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The Pilgrims and Socialism

From  Of Plymouth Plantation, by Governor William Bradford:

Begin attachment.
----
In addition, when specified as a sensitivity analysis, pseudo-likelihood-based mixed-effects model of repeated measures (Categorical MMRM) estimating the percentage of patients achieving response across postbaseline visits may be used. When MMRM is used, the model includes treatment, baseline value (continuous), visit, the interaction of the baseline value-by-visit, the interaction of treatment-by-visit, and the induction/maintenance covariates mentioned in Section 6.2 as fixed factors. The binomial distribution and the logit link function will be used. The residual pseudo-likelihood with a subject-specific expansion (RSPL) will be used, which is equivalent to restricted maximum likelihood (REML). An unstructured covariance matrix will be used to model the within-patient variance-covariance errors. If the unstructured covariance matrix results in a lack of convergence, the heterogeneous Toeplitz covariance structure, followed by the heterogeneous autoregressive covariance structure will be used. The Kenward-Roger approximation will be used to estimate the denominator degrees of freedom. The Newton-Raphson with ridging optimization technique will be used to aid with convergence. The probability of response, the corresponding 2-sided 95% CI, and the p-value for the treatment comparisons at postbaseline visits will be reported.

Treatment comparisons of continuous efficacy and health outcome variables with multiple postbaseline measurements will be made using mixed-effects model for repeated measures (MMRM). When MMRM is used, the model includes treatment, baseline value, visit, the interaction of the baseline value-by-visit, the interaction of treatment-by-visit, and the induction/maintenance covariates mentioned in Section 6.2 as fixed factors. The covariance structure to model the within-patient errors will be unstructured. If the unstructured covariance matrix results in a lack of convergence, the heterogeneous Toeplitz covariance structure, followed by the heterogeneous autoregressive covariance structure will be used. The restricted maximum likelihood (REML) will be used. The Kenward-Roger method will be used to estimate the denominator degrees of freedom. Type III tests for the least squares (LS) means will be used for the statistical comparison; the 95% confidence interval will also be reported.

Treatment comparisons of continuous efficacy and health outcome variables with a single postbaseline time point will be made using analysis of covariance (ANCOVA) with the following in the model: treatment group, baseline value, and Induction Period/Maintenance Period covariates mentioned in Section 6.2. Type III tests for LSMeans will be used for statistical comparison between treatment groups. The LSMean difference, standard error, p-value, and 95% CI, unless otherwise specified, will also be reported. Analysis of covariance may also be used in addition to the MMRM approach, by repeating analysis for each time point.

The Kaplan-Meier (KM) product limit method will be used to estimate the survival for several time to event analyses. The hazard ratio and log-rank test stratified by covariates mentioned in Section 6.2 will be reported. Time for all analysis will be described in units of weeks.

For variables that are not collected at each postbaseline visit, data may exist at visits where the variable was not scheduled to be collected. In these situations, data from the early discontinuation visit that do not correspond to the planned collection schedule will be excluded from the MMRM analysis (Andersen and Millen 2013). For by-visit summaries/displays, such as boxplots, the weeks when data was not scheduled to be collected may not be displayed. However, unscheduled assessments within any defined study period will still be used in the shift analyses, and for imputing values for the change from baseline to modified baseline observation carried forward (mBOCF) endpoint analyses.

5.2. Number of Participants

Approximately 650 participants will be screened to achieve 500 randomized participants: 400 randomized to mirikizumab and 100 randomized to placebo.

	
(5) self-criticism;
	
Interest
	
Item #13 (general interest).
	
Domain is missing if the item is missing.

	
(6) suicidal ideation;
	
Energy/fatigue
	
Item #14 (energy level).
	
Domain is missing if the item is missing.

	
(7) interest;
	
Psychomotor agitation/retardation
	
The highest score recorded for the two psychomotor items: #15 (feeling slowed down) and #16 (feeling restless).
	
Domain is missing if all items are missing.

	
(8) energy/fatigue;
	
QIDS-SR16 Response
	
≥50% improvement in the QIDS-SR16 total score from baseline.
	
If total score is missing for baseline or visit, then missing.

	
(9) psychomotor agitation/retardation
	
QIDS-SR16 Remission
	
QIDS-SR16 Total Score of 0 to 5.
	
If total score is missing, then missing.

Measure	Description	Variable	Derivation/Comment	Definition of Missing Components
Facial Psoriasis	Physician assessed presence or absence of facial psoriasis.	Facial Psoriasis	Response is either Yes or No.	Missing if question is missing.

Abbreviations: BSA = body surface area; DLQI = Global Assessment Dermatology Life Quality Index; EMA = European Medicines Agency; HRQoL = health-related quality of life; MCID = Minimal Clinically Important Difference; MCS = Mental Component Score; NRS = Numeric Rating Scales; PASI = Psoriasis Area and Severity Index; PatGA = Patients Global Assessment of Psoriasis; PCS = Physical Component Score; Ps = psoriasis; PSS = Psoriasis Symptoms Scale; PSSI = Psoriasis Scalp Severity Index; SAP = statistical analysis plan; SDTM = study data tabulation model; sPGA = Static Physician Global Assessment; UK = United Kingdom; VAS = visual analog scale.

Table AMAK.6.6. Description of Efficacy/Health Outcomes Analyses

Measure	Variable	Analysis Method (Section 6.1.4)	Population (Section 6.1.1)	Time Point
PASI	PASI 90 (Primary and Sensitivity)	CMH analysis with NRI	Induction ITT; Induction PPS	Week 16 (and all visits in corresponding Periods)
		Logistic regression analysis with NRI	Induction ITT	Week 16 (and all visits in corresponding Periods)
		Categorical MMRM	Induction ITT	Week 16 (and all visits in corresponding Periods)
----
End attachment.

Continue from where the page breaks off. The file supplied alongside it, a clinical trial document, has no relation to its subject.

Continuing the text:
All this while no supply was heard of, neither knew they when they might expect any. So they began to think how they might raise as much corn as they could, and obtain a better crop than they had done, that they might not still thus languish in misery. At length, after much debate of things, the Governor (with the advice of the chiefest amongst them) gave way that they should set corn every man for his own particular, and in that regard trust to themselves; in all other things to go on in the general way as before. And so assigned to every family a parcel of land, according to the proportion of their number, for that end, only for present use (but made no division for inheritance) and ranged all boys and youth under some family. This had very good success, for it made all hands very industrious, so as much more corn was planted than otherwise would have been by any means the Governor or any other could use, and saved him a great deal of trouble, and gave far better content. The women now went willingly into the field, and took their little ones with them to set corn; which before would allege weakness and inability; whom to have compelled would have been thought great tyranny and oppression.